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You really shouldn't worry about a space station falling on your head this weekend

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Tiangong-1 space station will return to Earth around April 1.
The shape of China's falling space station Tiangong-1 can be seen in this radar image from the Fraunhofer Institute for High Frequency Physics and Radar Techniques near Bonn, Germany.
Fraunhofer Institute FHR | AP

Updated: 9 p.m. | Posted: 6:30 p.m.

In the early morning hours of July 12, 1979 the sky over Esperance, Australia was split asunder by 86 tons of aluminum, steel and more burning to return to earth. 

Skylab, the first U.S. space station, turned up with a bang. It burned up much lower in the atmosphere than expected and more of it survived all the way to the ground. 

The Tiangong-1 orbits between the 43rd parallels
The Tiangong-1 orbits between the 43 degrees north and 43 degrees south.
Google MyMaps, European Space Agency

Now, somewhere in the next few days another patch of earth will be witness to another spectacular display as the Chinese Tiangong-1 space station falls out of orbit — if anyone is there. The orbit covers vast, sparsely populated areas.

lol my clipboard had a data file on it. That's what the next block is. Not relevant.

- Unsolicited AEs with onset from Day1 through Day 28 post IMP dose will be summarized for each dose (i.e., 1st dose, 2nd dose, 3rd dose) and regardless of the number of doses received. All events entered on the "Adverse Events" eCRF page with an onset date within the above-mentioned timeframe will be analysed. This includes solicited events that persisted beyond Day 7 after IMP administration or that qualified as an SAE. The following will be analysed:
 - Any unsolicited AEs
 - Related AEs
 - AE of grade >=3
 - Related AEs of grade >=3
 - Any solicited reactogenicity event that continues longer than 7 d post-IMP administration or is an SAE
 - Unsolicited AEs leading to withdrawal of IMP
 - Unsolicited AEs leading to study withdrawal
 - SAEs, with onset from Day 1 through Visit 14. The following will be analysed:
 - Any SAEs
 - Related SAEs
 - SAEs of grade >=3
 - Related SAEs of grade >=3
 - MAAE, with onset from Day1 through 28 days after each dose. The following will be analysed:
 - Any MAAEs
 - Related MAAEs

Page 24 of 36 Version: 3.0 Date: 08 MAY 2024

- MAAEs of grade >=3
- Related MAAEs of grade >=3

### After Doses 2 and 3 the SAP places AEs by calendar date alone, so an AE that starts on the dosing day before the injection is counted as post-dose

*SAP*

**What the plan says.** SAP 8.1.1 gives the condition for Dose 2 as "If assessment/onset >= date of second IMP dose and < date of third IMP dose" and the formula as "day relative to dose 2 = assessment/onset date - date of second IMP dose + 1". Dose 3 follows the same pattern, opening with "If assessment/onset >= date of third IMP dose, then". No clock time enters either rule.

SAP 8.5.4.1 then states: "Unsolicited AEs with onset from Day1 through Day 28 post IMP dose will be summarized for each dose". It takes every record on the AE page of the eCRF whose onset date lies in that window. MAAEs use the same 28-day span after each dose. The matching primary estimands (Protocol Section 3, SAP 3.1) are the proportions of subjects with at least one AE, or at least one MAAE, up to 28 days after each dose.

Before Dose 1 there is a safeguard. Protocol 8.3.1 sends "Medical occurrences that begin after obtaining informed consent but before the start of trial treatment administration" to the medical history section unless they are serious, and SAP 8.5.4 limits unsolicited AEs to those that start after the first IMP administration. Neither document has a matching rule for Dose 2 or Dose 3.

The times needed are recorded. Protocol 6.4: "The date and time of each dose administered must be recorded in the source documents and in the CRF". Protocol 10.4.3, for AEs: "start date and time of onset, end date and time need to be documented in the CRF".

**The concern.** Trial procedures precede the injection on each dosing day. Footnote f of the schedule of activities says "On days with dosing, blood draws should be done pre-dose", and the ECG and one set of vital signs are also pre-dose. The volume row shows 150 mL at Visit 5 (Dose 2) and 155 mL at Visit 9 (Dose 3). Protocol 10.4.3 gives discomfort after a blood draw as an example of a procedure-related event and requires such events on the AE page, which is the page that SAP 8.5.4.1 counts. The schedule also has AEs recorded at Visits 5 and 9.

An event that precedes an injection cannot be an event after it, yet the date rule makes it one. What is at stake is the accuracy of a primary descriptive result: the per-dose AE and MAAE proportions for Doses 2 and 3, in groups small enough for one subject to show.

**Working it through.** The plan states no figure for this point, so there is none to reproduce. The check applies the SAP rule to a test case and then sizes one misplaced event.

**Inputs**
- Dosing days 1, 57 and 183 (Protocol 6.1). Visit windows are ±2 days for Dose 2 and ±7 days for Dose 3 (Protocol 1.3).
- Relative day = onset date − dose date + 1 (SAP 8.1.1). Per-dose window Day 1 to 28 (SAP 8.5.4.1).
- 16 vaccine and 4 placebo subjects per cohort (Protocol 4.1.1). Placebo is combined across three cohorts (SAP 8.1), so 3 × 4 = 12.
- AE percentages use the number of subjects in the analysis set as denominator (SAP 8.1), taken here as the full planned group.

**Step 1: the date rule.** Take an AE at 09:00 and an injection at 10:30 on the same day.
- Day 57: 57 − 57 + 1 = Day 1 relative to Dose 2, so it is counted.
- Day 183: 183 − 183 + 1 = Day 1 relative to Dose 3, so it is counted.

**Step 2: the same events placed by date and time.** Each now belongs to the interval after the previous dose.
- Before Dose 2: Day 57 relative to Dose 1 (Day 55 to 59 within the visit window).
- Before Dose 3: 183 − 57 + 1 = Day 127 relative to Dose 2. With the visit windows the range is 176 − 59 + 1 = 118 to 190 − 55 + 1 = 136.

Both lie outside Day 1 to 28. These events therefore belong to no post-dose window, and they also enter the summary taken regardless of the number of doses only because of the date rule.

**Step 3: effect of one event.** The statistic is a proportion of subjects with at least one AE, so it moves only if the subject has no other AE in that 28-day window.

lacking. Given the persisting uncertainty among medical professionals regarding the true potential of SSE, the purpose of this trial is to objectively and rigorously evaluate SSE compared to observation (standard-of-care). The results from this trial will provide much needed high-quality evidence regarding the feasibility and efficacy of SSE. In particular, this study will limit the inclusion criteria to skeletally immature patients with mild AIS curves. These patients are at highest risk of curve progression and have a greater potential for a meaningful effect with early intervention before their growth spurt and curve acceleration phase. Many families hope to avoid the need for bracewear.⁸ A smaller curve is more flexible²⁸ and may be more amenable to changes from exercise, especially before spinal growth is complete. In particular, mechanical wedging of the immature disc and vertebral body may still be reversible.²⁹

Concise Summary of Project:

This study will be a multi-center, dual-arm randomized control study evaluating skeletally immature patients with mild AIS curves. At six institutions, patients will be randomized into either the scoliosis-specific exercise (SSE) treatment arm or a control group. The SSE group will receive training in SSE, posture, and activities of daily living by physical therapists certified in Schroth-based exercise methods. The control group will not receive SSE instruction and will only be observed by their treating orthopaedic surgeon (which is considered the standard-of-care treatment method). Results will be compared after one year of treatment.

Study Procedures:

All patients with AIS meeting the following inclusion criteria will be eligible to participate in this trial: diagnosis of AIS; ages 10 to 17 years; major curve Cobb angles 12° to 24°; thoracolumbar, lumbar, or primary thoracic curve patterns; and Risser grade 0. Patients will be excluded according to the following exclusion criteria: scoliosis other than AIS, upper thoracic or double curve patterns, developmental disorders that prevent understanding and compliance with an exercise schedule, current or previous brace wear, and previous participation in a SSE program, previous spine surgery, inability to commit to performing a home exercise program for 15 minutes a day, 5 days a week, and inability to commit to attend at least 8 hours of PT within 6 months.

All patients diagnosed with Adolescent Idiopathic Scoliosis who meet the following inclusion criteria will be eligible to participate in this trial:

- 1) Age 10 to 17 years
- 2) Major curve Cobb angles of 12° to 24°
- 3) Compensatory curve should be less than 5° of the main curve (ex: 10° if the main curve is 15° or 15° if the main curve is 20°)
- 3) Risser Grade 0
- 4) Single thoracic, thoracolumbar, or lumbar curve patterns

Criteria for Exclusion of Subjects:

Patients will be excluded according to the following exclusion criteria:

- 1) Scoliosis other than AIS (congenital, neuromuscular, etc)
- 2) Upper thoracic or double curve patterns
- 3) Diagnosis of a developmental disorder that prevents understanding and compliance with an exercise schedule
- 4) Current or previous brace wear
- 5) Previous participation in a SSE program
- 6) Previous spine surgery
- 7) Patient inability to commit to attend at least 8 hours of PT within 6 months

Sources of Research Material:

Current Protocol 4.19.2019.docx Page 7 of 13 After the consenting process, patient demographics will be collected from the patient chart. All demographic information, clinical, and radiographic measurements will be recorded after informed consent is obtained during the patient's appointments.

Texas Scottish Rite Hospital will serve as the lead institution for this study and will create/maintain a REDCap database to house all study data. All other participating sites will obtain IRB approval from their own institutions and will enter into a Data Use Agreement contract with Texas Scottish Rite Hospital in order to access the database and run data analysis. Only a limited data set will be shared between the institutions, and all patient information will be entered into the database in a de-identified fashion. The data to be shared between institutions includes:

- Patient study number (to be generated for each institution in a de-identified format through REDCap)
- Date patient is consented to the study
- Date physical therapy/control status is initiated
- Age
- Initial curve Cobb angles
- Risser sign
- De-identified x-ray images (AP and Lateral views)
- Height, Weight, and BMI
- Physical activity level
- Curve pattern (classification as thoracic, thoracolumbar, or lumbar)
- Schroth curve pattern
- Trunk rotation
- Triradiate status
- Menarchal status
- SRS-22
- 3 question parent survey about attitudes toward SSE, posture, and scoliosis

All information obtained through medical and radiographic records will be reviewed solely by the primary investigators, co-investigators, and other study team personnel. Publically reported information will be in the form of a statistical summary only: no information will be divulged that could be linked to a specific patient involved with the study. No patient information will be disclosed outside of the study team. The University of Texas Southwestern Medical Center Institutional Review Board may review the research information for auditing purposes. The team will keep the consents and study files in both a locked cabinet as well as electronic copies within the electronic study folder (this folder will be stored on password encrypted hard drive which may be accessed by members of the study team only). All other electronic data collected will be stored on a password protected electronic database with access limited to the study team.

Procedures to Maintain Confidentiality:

According to European Space Agency, the orbit of Tiangong-1 takes it between the 43rd parallels north and south. That puts the orbit as far north as Mason City Iowa or Milwaukee, Wis. and as far south as Tasmania, south of Australia.  

No one is quite sure where, or when exactly the station will deorbit, and in turn burn up. Space agencies know that the station is on an inevitable course back to earth, but when and where is complicated. 

The atmosphere slowing the space station is as irregular as the sky that brings us rain, even our space weather affects it.  

The station is also traveling very fast, around 17,000 miles per hour, and a second difference can change the point of reentry by five miles. 

Tiangong-1 is much smaller than Skylab — weighing in at around 18,700 pounds or 9.35 tons — so, the amount of material to reach the ground will be smaller. It is roughly twice the size of the spacecraft used to resupply the International Space Station. 

Watch another reentry

NASA closely monitored the Hayabusa spacecraft as it safely burned up in the atmosphere after setting its capsule free to parachute to safety with its asteroid dust intact. This was a very controlled reentry to ensure the recovery of the capsule, thus providing the opportunity for filming.

Update: According to The Guardian, the Tiangong-1 space station crashed in the Pacific Ocean.